journalctl --user -u $SERVICE_NAME

Building onedriver yourself

In addition to the traditional Go tooling, you will need a C compiler and development headers for webkit2gtk-4.0. On Fedora, these can be obtained with dnf install golang gcc pkg-config webkit2gtk3-devel. On Ubuntu, these dependencies can be installed with apt install golang gcc pkg-config libwebkit2gtk-4.0-dev.

# to build and run the binary
mkdir mount
./onedriver mount/

# in new window, check out the mounted filesystem
ls -l mount

# unmount the filesystem
fusermount -u mount

A headless binary (no GUI) can be built with make onedriver-headless. If you don't know which target to build, this isn't the one for you (run make instead). When using the headless build, follow the text instructions in the terminal to perform first-time authentication to the Microsoft Graph API. Though it's not officially supported, the headless build should work on macOS, BSD, and even Windows as long as you have a variant of FUSE installed (for instance, OSXFUSE on macOS or libfuse on BSD).

Running the tests

There are two test suites - one for online use and one for offline use. Note that the offline tests require sudo to remove network access to simulate no access to the network. A newer version of unshare is compiled before running tests to support running on older distributions like Ubuntu 18.04 where the default version of unshare is too old to use.

# note - the tests will write and delete files/folders on your onedrive account
# at the path /onedriver_tests
make test


onedriver has multiple installation methods depending on your needs.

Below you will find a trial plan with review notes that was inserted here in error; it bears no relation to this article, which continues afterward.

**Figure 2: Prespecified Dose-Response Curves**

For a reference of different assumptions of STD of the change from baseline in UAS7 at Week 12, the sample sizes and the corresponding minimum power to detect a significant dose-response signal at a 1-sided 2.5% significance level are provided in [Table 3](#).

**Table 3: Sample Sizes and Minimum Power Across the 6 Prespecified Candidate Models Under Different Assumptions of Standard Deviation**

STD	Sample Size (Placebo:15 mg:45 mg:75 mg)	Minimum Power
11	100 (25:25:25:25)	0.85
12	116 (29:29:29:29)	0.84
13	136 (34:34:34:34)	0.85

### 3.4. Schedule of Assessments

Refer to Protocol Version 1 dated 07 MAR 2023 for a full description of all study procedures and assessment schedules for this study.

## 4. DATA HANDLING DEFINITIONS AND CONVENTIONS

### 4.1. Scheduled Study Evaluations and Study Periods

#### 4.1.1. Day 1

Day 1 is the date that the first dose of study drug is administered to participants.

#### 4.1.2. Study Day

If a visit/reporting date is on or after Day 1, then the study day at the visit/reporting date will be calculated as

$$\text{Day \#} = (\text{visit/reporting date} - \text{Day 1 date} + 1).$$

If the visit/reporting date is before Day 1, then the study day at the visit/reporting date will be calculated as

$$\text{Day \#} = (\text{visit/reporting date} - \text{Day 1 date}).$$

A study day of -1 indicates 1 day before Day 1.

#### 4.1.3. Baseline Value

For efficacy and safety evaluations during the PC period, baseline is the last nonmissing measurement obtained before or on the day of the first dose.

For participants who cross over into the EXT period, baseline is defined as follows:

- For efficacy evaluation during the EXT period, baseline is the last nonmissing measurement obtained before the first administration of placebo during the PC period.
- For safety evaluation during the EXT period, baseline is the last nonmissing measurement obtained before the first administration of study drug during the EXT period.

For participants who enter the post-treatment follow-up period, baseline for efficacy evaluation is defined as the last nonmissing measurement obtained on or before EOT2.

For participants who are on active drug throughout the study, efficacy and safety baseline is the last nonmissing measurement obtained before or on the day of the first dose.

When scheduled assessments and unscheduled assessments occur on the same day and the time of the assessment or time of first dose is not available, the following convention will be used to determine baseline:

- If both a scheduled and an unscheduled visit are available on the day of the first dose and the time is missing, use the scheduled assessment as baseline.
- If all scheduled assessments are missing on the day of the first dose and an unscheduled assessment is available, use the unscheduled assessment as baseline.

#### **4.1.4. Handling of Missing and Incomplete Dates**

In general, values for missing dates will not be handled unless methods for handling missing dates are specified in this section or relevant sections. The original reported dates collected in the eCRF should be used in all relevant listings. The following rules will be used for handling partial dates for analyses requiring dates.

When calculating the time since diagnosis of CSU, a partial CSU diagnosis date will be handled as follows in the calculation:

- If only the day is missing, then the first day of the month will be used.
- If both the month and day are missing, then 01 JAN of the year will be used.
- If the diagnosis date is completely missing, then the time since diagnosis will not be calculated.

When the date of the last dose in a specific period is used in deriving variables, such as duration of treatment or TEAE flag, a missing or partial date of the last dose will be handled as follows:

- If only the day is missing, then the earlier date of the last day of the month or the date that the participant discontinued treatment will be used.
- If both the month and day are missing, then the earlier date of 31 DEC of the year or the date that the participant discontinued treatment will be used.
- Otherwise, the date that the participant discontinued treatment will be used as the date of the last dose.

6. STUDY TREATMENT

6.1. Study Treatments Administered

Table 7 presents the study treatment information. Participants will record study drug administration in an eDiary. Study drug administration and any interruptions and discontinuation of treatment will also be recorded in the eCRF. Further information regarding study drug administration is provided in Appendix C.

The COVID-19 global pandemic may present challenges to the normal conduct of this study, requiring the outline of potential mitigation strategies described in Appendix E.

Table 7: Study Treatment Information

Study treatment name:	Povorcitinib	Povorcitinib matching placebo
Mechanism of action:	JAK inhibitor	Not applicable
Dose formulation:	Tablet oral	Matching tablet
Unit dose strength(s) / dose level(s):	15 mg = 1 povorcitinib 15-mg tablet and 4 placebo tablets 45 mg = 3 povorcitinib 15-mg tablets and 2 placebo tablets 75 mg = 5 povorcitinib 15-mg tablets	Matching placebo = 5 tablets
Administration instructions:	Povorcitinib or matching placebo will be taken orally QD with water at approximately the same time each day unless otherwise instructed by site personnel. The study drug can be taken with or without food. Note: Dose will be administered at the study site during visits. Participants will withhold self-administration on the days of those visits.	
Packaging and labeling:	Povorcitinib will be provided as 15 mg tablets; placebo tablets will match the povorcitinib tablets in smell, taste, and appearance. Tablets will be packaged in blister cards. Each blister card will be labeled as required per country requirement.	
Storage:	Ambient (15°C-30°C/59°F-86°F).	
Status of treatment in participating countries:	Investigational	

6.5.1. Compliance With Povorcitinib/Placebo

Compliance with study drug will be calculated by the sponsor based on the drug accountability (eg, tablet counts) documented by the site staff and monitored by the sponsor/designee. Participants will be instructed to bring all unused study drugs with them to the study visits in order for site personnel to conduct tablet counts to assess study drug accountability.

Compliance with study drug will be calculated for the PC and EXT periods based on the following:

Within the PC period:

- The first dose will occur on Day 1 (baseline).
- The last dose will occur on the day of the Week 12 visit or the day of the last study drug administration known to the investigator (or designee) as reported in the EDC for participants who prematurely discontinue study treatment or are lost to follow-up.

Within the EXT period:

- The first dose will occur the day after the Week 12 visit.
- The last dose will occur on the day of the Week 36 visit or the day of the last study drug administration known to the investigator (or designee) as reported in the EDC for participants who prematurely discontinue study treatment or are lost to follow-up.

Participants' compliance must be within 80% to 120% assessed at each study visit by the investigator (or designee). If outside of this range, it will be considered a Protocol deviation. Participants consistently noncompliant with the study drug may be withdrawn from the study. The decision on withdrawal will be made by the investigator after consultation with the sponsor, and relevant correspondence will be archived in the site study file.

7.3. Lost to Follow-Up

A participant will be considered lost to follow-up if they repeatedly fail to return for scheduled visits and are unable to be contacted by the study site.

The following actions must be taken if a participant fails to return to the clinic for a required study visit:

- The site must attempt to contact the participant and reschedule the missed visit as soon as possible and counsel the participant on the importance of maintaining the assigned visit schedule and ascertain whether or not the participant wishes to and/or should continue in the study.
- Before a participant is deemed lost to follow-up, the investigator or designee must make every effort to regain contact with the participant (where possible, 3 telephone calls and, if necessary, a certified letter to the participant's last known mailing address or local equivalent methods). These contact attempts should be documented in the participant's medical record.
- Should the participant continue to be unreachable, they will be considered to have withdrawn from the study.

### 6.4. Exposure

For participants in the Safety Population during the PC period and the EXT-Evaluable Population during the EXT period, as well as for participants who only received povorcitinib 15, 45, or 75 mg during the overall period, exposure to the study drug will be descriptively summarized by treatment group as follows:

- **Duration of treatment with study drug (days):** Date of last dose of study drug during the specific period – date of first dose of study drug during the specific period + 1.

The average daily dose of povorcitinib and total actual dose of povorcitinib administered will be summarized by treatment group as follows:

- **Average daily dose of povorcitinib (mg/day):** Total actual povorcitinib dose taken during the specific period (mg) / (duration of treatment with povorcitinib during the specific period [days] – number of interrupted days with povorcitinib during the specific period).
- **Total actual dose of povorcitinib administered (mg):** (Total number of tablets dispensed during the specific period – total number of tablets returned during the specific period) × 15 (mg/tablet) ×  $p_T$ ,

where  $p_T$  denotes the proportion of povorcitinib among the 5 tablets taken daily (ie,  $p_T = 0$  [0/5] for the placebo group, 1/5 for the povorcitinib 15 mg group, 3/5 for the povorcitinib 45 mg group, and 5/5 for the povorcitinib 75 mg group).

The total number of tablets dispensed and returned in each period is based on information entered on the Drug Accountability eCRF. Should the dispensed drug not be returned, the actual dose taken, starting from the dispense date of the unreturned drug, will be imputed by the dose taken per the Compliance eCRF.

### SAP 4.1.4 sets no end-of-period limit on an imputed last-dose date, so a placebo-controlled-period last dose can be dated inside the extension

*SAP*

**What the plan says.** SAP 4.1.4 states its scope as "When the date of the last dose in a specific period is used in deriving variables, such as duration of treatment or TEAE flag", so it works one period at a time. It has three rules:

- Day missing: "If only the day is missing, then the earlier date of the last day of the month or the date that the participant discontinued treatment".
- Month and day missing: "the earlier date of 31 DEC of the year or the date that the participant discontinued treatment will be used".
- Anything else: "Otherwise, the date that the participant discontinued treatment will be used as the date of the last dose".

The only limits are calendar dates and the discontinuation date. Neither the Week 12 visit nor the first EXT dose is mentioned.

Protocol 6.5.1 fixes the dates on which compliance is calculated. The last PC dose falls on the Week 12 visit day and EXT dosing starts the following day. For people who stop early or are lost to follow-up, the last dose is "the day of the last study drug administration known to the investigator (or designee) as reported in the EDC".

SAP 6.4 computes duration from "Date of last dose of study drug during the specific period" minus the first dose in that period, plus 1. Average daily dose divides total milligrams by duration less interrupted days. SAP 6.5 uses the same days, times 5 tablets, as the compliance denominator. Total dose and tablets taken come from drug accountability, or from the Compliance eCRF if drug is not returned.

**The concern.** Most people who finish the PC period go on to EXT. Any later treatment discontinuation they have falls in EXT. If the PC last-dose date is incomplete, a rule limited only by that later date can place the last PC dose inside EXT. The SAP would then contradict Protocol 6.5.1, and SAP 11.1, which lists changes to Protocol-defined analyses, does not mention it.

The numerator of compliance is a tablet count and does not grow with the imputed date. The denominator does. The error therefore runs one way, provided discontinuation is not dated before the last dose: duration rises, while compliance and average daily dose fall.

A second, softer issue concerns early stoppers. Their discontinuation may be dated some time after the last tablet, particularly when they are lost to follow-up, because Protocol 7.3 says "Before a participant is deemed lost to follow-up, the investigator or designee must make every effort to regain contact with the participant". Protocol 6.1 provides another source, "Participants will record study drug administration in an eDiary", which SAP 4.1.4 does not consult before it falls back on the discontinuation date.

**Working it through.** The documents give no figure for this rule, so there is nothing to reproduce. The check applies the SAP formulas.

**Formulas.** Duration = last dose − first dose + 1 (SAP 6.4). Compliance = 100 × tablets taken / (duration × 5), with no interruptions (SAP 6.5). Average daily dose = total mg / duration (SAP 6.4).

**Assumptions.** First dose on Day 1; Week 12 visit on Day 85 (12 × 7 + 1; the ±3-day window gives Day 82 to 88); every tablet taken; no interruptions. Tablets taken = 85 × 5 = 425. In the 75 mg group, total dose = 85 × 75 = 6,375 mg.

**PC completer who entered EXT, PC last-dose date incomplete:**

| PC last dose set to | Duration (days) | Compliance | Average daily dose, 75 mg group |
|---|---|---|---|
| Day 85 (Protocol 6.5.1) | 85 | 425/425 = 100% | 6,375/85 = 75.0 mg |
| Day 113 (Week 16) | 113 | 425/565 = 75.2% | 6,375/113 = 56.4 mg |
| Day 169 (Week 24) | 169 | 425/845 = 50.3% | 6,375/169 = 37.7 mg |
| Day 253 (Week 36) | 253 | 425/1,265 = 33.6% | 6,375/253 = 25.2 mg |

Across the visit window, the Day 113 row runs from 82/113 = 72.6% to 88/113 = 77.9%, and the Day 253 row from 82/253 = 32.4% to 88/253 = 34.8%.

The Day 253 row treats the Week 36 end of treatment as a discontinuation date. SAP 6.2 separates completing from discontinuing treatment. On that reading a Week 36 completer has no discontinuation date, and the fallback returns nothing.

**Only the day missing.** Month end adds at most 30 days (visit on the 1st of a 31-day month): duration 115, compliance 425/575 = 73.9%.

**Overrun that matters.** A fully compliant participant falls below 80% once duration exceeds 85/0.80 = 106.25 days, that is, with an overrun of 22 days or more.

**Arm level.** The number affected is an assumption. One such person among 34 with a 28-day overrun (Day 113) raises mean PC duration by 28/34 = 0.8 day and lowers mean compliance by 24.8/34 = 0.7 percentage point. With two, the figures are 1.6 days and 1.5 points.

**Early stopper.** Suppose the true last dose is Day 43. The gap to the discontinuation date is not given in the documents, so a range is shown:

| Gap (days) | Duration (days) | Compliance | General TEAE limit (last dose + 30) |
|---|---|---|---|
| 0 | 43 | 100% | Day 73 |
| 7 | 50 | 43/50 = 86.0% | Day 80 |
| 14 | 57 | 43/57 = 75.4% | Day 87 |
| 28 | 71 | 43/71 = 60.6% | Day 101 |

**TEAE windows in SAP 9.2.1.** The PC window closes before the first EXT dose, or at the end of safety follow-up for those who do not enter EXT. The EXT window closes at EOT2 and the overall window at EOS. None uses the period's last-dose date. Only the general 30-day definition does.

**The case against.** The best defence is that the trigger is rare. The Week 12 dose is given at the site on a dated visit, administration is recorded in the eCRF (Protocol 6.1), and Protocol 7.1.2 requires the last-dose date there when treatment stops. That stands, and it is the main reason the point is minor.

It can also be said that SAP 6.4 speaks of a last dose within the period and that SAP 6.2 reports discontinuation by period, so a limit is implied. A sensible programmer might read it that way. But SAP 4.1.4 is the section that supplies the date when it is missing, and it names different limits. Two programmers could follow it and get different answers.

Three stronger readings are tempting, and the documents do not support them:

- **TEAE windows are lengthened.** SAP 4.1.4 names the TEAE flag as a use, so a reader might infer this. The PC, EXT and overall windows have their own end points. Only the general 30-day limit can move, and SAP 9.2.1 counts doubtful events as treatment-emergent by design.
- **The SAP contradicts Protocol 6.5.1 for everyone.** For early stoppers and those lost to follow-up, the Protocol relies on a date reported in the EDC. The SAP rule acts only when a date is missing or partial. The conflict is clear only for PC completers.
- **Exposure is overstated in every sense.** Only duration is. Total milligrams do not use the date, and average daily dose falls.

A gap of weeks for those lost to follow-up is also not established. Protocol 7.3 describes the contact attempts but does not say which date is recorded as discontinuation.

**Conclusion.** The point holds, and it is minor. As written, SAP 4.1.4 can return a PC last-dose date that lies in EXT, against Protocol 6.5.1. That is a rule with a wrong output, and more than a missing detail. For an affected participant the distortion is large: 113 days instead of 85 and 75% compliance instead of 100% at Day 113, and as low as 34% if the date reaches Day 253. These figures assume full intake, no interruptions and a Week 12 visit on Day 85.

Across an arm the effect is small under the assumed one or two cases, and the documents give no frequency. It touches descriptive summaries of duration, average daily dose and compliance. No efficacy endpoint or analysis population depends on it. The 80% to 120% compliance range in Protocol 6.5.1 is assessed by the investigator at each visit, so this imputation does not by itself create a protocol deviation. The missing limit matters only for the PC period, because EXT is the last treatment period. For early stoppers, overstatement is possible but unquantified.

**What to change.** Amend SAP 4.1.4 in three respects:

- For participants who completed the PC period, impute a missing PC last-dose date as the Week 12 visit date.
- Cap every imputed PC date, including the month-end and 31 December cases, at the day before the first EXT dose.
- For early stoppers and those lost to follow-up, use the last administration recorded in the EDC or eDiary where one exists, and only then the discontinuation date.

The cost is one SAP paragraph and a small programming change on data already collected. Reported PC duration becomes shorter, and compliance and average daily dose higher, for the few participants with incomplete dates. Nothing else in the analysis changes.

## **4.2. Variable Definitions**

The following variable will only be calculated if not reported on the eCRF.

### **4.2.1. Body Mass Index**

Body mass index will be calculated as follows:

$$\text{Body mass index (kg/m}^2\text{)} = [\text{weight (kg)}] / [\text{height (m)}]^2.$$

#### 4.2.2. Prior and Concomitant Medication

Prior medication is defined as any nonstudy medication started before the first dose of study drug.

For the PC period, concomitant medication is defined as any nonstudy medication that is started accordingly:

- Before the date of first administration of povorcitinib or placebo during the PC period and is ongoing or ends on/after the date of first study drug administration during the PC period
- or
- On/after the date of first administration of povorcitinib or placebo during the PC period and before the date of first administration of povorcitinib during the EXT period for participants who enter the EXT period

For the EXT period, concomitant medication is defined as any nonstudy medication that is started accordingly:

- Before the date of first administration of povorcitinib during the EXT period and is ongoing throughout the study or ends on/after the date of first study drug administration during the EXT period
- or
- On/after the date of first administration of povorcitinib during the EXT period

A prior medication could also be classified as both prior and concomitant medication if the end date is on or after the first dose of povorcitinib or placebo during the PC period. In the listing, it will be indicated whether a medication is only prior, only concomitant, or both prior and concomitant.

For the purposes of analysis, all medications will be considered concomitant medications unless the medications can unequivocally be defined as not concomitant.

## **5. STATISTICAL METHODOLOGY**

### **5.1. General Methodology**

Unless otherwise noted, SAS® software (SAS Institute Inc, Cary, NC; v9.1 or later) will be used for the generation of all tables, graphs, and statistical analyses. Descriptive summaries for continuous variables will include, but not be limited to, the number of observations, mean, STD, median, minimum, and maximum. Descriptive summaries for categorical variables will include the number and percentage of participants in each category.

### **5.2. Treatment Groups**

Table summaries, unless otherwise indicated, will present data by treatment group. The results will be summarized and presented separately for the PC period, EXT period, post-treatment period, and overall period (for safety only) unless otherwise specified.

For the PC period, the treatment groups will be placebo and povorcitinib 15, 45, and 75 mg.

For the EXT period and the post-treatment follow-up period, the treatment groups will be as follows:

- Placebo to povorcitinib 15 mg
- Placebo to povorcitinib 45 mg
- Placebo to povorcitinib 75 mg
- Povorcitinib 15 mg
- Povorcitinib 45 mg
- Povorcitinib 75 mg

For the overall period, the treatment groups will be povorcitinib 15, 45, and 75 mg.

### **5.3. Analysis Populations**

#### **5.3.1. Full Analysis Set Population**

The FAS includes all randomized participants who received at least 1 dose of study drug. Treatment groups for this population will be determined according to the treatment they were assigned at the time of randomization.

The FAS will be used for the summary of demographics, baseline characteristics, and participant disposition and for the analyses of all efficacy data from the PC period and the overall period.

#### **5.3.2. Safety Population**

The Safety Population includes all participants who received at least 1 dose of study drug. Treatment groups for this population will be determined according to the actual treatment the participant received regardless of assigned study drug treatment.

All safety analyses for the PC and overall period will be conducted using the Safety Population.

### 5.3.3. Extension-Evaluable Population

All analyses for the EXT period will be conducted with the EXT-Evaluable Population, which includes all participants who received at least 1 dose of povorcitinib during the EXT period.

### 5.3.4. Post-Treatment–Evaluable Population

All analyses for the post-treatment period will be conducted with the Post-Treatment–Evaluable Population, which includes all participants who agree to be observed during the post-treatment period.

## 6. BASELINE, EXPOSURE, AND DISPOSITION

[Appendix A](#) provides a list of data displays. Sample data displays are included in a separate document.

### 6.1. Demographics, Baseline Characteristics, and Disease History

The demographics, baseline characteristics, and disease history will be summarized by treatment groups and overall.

# install directly from source
sudo make install

# install for current user only
make localinstall

# create an RPM for system-wide installation on RHEL/CentOS/Fedora using mock
sudo dnf install golang gcc webkit2gtk-devel pkg-config git rsync \
    rpmdevtools rpm-build mock
sudo usermod -aG mock $USER
make rpm

# create a .deb for system-wide installation on Ubuntu/Debian using pbuilder
sudo apt update
sudo apt install golang gcc libwebkit2gtk-4.0-dev pkg-config git rsync \
    devscripts debhelper build-essential pbuilder
sudo pbuilder create  # may need to specify "--distribution eoan" on ubuntu
make deb


Most errors can be solved by simply restarting the program. onedriver is designed to recover cleanly from errors with no extra effort.

It's possible that there may be a deadlock or segfault that I haven't caught in my tests. If this happens, the onedriver filesystem and subsequent ops may hang indefinitely (ops will hang while the kernel waits for the dead onedriver process to respond). When this happens, you can cleanly unmount the filesystem with the following:

# in new terminal window
fusermount -uz mount
killall make  # if running tests via make

Known issues & disclaimer

Many file browsers (like GNOME's Nautilus) will attempt to automatically download all files within a directory in order to create thumbnail images. This is somewhat annoying, but only needs to happen once - after the initial thumbnail images have been created, thumbnails will persist between filesystem restarts.

This project is still in active development and key features may still be missing. To see current progress, check out the projects page.